Trust and unions meet over City Hospital A&E closure
Some of the most senior directors at the Belfast Health Trust have told local health unions, that 7 September is their cut-off point before they start to officially plan for the temporary closure of the City Hospital's A&E department.
It's the first official meeting between management and trade unions about the potential closure.
The meeting took place on Friday morning on the City Hospital site.
It's the first time that representatives from Unison, Nipsa and the Royal College of Nursing had formal talks with management since it emerged at the start of July that the City Hospital's A&E department had been earmarked for temporary closure.
The trust has said it has no other option but to close the department as two senior medical doctors are due to leave their posts in A&E on 30 September.
Friday's delegation from the Belfast Health Trust included the directors of nursing, human resources and the co-director of pay and employee relations.
When contacted by the BBC about the meeting, a spokesperson from the trust said: "The trust board will meet on 7 September, they will consider all efforts that have been made to date to keep the three emergency departments open in Belfast.
"If at this point we have been unsuccessful, we will be asked to approve a contingency plan to ensure that a safe service is provided to the public."
But there's been a mixed reaction among those who attended the briefing.
A spokesperson from Unison said while it welcomed the opportunity to talk about the future of A&E services, it remained unconvinced that the trust was really trying to recruit new staff.
A Unison member said: "We told them we wanted to see on paper a programme of action detailing how exactly they are trying to recruit staff. We have asked for documentation - let's see if they can produce it."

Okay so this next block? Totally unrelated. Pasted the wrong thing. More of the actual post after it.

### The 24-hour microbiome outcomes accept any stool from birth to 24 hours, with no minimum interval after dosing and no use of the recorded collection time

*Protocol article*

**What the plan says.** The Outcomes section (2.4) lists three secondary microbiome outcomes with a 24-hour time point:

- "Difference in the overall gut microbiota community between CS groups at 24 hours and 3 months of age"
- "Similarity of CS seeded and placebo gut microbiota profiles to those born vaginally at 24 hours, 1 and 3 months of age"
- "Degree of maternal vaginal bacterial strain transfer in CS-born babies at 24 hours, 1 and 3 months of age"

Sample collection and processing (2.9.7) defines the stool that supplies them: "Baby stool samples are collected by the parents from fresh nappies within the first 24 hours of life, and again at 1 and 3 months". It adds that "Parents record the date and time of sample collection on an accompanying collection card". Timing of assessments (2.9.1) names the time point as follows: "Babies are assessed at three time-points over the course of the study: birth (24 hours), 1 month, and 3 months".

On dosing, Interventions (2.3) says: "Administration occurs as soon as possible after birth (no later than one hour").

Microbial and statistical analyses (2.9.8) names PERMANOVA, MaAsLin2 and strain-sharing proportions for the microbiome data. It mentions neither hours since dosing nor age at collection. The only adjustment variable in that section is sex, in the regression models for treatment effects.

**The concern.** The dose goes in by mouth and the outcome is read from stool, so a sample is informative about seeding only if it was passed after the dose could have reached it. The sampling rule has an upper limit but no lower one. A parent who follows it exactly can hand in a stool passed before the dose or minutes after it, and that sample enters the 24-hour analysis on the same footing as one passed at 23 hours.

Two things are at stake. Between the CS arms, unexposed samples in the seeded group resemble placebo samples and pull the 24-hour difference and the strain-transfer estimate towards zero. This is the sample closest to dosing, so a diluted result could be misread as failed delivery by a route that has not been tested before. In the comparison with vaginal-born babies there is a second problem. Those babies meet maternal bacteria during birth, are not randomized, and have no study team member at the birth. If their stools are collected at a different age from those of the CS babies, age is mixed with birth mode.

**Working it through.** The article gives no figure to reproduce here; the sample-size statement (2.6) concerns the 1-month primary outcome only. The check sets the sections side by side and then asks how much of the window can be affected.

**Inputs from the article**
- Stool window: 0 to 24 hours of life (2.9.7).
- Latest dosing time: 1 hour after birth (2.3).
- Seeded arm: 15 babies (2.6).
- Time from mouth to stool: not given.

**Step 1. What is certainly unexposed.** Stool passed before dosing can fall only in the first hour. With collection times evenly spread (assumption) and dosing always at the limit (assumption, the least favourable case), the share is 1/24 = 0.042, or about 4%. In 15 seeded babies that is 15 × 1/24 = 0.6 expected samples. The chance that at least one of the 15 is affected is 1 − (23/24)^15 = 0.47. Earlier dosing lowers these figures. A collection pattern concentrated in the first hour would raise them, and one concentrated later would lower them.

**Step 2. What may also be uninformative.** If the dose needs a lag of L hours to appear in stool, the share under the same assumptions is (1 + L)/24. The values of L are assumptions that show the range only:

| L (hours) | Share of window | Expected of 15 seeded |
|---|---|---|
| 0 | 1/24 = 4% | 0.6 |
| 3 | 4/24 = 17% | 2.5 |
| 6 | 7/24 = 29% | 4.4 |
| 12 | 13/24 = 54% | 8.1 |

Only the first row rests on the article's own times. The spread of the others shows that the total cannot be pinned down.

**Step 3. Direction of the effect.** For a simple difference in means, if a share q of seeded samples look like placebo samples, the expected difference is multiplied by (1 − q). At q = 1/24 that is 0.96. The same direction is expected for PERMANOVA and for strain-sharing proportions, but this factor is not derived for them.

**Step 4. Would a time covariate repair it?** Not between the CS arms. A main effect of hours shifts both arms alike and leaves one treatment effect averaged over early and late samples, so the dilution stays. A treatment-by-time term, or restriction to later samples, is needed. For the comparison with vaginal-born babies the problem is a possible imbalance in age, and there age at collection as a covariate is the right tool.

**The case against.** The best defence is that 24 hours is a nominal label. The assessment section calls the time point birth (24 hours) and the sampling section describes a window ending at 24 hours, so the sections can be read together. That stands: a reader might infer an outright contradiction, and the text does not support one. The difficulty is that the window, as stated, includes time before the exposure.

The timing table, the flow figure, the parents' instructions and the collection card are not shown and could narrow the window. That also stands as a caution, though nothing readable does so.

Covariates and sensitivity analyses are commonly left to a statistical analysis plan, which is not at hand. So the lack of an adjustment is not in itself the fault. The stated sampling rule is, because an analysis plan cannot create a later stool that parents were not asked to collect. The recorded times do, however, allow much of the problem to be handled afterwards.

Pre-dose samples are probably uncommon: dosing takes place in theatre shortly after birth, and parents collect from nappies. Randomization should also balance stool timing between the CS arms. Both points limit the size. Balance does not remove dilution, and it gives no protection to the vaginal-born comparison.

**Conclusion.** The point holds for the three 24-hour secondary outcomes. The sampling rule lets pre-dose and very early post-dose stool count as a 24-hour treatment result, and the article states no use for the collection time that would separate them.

It has emerged that the Belfast Health Trust has extended its search to find senior medical staff to Cuba. In the past couple of months they have held recruitment drives in Europe and India.
In an interview with the BBC, the chief executive of the Belfast Health Trust, Colm Donaghy, said if the trust was able to successfully recruit staff to fulfil rota obligations at the City's accident and emergency department the temporary closure could be averted.
But those attempts, had so far, been unsuccessful.
Meanwhile, Nipsa and the RCN have described the talks as constructive.
A spokesperson for the latter union, which represents nurses, told the BBC: "The RCN has said consistently that the Belfast Trust needs to ensure that frontline staff are engaged with and consulted on changes to services.
"This is still a time of uncertainty for staff, however this meeting was a step in the right direction and we are encouraged that the trust has agreed to meet with the trade unions on a weekly basis to keep us up-to-date with developments."
It's understood that the trust's contingency plans will include formal negotiations about the transfer of staff from the City to the Royal's site and how it intends to house those extra patients with the Royal's A&E department.
Around 50,000 people attend the City Hospital's accident and emergency department a year.
A majority of these patients will be treated at the Royal instead.